February 26, 2024

Products with pink ribbons on their labels are a common sight in stores, especially during Breast Cancer Awareness Month every October.

Brands and companies frequently incorporate pink into their marketing, leveraging the strong awareness the pink ribbon carries in American culture to create an impression of social responsibility and increase sales. Because there are no restrictions or trademarks on the pink ribbon, companies are free to use it for any purpose, regardless of whether they contribute profits from the imagery to support breast cancer research or treatment.

This is so commonplace that Breast Cancer Action, a patient-centered advocacy group, coined the term “pinkwashing” to describe pink ribbon marketing done by companies whose products have a direct link to breast cancer, such as alcohol.

Such a practice may seem counterintuitive, but it’s a common problem with big implications that public health researchers like Marissa Hall, PhD, assistant professor of health behavior at the UNC Gillings School of Global Public Health, and colleagues are trying to tackle.

Dr. Marissa Hall

Dr. Marissa Hall

“Somewhere between 5-16% of breast cancers in the United States are attributable to alcohol. So, it’s surprising that alcohol is sometimes marketed in conjunction with breast cancer charities,” said Hall, who is also a member of the UNC Lineberger Comprehensive Cancer Center and a faculty fellow at the Carolina Population Center. “Understanding how consumers are reacting to this kind of marketing felt like an important research gap for us to fill, especially given rising rates of alcohol use among women in the U.S.”

Phoebe Ruggles

Phoebe Ruggles

Dr. Melissa Cox

Dr. Melissa Cox

Hall and researchers at UNC-Chapel Hill – including doctoral student Phoebe Ruggles, MS, and Assistant Professor Melissa Cox, PhD, at the Gillings School – worked with colleagues at Stanford University School of Medicine and Boston School of Public Health on a recent study that found that viewing pinkwashed alcohol ads made no difference in a person’s intent to purchase beer, wine or liquor or view them as harmful to health. But for certain beer products, pinkwashed ads led viewers to believe products had a greater health benefit and increased their perception of the brand as favorable and socially responsible.

The study, published in Addictive Behaviors, invited 602 adults in the U.S. to take part in a survey where they were shown pinkwashed Instagram ads from one of three common beer, wine and liquor brands. They were also shown one of three ads from the same companies that were not pinkwashed as a control. The survey measured participants’ perceptions of the products and brands shown in the ads, including how healthy they thought the products were, how socially responsible the brand was, and how much they liked the brand overall. The survey also asked participants how likely they would be to purchase the products.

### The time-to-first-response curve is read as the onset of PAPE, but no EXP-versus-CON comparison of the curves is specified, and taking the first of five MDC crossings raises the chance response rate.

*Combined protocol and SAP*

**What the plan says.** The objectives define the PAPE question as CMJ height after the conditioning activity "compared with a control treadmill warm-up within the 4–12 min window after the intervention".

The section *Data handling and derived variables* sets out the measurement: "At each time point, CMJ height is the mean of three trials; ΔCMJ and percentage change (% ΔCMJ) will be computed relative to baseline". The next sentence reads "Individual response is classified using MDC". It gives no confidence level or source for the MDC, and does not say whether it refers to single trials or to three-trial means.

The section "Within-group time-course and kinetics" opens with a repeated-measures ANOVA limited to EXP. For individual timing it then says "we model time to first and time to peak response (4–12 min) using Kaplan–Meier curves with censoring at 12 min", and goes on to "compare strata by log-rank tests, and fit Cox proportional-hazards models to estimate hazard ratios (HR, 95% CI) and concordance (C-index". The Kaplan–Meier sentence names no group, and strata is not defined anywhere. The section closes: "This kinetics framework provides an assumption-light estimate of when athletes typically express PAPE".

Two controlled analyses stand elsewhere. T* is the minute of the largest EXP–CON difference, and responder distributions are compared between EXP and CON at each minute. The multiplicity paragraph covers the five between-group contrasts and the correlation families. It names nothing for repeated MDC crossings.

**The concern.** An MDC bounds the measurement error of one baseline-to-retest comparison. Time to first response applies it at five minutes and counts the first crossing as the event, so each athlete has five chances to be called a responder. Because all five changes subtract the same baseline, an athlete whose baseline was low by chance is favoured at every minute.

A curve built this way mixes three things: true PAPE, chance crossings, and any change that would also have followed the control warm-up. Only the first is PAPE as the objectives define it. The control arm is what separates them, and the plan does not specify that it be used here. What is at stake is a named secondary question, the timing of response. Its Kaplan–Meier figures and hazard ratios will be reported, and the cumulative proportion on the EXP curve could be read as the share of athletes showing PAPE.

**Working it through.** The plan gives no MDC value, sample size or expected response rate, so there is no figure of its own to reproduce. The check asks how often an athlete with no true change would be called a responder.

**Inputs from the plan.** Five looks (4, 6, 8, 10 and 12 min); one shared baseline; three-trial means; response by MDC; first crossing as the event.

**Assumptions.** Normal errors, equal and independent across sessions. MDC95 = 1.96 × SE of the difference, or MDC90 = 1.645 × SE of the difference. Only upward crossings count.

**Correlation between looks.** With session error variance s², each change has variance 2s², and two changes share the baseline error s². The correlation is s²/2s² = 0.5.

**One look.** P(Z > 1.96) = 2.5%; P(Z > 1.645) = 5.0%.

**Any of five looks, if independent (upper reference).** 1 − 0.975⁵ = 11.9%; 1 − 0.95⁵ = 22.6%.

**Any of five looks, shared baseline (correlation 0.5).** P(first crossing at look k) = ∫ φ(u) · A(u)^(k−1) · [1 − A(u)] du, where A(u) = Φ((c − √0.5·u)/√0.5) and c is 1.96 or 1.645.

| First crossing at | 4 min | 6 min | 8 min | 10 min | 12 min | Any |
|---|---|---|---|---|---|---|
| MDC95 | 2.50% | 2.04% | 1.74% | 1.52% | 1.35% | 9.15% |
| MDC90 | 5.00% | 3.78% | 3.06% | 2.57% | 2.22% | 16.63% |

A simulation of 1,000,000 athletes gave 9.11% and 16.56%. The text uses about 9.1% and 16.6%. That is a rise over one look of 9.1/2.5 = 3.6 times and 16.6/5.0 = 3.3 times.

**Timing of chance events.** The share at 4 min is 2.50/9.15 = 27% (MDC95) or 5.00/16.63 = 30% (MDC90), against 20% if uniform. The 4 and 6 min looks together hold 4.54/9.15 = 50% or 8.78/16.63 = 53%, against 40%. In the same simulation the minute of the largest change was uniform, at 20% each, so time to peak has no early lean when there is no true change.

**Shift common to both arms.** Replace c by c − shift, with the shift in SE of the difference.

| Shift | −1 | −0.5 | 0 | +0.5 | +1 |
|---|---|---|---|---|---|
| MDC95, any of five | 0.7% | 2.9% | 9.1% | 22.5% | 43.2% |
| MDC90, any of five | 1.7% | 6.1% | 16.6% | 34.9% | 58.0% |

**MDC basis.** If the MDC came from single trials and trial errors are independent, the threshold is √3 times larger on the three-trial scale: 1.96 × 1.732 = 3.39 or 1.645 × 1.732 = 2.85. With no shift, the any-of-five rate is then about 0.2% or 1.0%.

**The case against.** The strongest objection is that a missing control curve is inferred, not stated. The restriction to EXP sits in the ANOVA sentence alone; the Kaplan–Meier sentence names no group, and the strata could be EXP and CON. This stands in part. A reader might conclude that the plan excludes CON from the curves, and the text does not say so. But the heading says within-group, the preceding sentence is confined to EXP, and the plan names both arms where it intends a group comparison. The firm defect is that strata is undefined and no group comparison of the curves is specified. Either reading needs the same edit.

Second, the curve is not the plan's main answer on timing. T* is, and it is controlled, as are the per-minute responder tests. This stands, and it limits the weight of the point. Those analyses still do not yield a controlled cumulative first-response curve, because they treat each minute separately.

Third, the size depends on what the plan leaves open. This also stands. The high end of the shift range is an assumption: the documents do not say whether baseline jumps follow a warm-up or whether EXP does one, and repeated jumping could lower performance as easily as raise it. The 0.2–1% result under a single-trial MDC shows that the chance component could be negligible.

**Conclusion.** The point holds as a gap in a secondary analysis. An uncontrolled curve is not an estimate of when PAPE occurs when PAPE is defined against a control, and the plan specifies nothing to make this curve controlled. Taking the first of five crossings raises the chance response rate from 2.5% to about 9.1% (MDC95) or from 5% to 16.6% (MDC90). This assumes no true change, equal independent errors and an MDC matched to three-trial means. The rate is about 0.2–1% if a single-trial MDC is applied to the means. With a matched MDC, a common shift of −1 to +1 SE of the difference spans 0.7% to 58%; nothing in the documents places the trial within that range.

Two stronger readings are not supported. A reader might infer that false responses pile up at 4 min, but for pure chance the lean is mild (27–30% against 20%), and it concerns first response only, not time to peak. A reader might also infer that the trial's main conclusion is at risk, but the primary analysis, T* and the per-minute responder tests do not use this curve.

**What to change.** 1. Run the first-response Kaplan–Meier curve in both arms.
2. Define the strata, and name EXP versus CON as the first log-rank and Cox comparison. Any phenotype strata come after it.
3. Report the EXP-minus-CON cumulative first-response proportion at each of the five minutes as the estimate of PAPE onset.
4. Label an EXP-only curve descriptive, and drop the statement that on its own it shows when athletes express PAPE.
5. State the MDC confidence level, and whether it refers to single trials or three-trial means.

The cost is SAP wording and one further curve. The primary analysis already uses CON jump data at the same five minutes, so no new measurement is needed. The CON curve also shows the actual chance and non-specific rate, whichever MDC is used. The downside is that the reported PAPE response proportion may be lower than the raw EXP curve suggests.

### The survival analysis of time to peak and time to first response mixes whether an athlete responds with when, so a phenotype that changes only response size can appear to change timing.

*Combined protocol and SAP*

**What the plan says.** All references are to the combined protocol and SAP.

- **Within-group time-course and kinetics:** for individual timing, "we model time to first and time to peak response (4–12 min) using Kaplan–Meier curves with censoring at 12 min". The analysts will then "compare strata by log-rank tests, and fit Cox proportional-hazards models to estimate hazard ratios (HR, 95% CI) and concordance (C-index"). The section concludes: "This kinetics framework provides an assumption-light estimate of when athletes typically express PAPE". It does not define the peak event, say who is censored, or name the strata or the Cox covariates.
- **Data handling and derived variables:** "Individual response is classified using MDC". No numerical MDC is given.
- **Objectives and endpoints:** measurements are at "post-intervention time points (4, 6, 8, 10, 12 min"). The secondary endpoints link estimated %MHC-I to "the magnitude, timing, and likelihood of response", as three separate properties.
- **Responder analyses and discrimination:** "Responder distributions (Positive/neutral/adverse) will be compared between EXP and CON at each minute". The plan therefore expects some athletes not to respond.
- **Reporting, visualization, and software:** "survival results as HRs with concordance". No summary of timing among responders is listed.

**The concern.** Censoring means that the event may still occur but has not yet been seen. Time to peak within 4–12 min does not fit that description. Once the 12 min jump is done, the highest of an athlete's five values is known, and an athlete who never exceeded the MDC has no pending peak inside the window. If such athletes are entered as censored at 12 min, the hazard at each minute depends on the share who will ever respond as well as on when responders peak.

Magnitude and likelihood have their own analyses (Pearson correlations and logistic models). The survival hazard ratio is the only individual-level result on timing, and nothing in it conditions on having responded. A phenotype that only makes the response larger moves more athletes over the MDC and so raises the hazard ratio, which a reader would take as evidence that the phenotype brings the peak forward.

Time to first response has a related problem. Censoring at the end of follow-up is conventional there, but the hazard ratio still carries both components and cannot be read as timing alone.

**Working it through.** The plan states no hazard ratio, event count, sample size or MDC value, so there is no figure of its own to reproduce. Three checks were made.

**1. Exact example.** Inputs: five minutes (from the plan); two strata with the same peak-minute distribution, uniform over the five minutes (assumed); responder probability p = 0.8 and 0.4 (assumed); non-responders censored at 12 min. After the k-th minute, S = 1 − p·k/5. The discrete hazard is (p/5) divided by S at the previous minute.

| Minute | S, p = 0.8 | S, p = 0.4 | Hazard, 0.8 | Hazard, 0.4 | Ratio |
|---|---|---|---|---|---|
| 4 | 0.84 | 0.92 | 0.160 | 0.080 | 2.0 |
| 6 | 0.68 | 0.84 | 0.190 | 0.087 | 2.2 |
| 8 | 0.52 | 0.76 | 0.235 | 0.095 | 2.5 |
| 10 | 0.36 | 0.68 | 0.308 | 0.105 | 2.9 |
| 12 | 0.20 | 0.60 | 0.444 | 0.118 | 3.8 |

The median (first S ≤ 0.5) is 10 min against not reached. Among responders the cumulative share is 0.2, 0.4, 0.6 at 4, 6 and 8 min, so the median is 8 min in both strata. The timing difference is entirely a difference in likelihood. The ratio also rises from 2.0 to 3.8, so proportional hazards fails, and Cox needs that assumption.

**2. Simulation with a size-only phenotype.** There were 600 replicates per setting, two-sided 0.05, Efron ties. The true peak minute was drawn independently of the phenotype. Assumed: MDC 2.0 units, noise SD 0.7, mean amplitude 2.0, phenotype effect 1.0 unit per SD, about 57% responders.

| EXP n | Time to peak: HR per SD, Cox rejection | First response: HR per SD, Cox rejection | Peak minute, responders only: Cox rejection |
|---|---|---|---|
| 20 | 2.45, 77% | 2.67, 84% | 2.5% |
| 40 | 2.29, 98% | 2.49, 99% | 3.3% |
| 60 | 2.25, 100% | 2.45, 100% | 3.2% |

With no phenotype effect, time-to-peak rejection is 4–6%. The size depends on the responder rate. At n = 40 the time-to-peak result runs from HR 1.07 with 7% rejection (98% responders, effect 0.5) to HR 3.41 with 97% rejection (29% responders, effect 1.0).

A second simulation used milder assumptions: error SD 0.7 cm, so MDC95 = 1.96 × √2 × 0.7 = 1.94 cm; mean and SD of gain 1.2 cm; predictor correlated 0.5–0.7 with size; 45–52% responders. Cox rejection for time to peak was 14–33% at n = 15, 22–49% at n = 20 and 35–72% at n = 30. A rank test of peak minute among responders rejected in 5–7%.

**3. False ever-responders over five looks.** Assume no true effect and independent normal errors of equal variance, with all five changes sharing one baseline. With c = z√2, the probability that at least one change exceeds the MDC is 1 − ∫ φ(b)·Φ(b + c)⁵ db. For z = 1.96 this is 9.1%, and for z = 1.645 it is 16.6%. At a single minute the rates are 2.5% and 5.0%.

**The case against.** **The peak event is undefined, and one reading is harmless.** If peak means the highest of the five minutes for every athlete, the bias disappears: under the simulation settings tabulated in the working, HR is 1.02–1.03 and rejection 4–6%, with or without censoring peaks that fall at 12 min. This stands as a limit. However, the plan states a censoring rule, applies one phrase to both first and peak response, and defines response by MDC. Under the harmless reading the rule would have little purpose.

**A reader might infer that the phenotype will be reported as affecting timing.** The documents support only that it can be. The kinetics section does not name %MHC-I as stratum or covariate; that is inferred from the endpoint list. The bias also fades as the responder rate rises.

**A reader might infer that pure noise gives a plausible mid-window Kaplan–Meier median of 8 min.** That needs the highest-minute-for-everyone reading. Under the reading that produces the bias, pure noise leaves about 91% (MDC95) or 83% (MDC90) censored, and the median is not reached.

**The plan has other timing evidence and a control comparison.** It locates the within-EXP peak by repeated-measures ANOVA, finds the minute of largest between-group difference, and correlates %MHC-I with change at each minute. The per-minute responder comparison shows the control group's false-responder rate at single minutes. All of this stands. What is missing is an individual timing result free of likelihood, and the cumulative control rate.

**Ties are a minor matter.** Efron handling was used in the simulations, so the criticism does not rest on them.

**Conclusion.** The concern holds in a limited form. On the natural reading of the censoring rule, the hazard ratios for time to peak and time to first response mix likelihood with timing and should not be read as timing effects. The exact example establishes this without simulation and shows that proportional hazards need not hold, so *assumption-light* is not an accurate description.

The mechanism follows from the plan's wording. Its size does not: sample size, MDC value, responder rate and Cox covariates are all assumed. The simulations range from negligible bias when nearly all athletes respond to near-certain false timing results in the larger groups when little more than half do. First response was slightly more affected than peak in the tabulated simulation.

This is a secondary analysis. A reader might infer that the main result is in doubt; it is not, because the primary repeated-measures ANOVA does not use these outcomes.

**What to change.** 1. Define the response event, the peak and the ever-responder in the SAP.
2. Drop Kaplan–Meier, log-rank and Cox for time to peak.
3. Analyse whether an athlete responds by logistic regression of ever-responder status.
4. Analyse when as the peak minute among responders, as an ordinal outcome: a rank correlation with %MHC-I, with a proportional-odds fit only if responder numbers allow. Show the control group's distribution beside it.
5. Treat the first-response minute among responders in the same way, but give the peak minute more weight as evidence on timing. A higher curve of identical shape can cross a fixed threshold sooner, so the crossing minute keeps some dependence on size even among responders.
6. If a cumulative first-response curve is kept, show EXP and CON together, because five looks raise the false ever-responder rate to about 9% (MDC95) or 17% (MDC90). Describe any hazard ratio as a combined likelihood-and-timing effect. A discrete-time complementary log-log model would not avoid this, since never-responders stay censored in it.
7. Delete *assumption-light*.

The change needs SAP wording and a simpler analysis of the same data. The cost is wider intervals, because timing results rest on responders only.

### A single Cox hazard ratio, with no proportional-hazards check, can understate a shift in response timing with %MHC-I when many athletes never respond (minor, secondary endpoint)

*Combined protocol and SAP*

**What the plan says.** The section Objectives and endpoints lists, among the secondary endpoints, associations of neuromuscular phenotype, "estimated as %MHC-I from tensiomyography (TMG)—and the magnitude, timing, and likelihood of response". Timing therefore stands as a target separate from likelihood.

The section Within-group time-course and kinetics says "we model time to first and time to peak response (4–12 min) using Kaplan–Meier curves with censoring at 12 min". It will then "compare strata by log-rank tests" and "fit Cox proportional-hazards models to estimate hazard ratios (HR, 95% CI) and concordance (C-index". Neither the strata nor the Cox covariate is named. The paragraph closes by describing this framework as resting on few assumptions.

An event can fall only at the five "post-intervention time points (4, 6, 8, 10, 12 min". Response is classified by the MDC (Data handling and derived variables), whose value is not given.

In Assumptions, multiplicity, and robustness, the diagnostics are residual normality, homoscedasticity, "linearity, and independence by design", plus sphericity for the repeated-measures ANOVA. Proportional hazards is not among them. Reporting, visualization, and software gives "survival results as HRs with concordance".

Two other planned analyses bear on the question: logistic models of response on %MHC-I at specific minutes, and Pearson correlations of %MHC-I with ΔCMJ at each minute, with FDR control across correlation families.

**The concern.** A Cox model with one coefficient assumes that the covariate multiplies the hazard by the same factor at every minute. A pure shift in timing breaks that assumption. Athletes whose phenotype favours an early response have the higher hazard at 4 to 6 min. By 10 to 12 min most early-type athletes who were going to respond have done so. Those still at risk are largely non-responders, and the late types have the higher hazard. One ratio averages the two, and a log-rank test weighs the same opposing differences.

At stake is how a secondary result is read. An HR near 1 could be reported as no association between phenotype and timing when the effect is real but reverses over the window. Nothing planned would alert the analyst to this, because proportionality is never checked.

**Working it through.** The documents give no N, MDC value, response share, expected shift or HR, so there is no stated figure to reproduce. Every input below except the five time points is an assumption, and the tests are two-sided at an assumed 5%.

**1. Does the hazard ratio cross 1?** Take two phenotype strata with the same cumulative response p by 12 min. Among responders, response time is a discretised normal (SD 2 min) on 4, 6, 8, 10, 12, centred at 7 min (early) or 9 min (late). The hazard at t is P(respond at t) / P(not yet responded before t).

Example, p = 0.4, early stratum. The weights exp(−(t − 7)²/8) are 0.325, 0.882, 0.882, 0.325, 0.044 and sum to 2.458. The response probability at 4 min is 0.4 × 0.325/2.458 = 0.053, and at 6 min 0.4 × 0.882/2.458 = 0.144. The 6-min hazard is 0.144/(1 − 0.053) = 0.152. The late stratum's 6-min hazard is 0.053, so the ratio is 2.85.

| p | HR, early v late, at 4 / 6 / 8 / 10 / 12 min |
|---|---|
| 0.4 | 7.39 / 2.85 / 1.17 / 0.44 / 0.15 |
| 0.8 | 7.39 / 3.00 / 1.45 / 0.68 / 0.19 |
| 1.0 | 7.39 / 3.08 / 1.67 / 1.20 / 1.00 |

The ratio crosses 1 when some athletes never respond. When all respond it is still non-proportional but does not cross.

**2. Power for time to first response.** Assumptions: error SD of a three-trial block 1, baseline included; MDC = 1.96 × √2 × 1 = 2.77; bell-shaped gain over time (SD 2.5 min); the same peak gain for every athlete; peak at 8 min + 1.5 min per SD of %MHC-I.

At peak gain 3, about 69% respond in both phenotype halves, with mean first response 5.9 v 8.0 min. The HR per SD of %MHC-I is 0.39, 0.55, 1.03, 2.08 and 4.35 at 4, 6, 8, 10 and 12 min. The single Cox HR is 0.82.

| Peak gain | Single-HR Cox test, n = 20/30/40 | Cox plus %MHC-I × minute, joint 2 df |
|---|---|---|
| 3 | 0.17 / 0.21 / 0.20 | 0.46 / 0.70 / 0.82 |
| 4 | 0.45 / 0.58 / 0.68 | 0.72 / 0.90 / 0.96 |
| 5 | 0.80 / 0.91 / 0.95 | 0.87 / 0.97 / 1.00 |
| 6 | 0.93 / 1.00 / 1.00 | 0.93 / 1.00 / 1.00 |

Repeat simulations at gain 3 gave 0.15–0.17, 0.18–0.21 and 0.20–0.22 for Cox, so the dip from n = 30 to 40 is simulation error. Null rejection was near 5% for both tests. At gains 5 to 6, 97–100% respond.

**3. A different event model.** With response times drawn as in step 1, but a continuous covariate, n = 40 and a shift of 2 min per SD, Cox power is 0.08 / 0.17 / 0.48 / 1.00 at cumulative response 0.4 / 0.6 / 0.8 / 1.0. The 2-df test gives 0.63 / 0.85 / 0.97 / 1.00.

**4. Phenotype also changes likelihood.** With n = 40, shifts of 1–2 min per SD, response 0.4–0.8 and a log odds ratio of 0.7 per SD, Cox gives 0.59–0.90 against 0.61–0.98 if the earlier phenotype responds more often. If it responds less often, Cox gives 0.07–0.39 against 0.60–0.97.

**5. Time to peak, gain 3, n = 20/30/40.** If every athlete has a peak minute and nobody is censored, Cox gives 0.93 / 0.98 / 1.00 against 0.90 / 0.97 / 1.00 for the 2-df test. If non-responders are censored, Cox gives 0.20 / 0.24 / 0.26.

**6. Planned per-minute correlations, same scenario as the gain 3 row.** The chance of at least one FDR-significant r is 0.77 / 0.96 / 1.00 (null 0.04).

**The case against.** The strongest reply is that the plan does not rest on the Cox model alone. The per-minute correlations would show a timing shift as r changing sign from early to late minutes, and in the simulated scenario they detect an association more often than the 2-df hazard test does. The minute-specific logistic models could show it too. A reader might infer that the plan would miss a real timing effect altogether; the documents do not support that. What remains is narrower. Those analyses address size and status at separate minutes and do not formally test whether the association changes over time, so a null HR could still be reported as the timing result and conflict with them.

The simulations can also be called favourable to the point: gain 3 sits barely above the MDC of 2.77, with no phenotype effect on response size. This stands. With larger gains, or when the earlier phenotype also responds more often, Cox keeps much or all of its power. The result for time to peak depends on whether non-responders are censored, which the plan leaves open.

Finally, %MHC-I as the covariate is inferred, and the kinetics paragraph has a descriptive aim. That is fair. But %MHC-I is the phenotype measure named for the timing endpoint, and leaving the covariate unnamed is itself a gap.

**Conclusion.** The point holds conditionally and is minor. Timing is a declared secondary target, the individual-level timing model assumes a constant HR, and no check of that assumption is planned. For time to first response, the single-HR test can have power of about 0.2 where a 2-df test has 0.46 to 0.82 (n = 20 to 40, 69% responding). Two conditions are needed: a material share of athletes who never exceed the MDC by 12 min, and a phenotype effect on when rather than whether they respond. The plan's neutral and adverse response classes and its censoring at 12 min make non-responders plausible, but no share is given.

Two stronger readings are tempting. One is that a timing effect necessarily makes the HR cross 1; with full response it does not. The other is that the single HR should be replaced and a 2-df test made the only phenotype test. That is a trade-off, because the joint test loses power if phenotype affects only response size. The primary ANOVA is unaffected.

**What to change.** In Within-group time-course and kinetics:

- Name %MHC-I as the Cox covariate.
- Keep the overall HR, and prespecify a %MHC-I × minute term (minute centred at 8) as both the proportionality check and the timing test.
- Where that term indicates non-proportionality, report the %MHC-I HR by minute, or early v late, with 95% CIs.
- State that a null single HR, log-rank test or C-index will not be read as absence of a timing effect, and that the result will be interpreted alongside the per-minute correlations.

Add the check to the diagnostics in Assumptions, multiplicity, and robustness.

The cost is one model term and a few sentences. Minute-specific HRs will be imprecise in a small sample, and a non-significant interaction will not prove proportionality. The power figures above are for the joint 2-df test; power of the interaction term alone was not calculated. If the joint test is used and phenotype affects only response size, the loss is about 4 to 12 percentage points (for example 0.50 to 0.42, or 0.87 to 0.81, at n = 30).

The questions also assessed participants’ perceptions of how much drinking alcohol affects the risk of certain health conditions, including breast cancer. When participants were informed about the strong link between alcohol and breast cancer, they were also asked how misleading they thought the ads were.

On average, the perceptions of health risk and intentions to purchase were not different between the control ads versus the pinkwashed ads. However, after being informed about the link between alcohol and breast cancer, participants were more likely to view the pinkwashed ad as misleading and were more likely to support a policy that required breast cancer warnings on alcohol products.

The researchers wondered if participants would be skeptical of the practice of pinkwashing, but the results did not suggest any skepticism of pinkwashed ads. In fact, pinkwashed beer ads made participants view the beer as healthier, view the brand as more socially responsible, and like the brand more overall.

The researchers said there could be multiple reasons why the pinkwashed ads had no impact on people’s perception of breast cancer risk from alcohol, but the finding highlights a need to further explore reasons for the lack of awareness, such as advertising that misrepresents alcohol’s harms or a lack of public health messaging. When participants were informed about the risk, those in the pinkwashed arm were more in favor of stronger alcohol regulations, suggesting that exposing deceptive marketing practices like pinkwashing (often called “countermarketing”) could increase support for stronger alcohol policies.

“Overall, our findings suggest that exposing the industry practice of pinkwashing could help consumers recognize and disregard this type of advertising,” said the study’s senior author, Anna Grummon, PhD, a Gillings School graduate and Stanford faculty member. “Policies like health warning labels could also ensure consumers are not misled about the link between alcohol and breast cancer risk.”

As a next step in this line of research, Hall and Grummon are co-leading a five-year project from the National Institute on Alcohol Abuse and Alcoholism to design and evaluate the impact of evidence-based health warnings on alcohol consumption.

Read the full study online.

Contact the UNC Gillings School of Global Public Health communications team at sphcomm@unc.edu.

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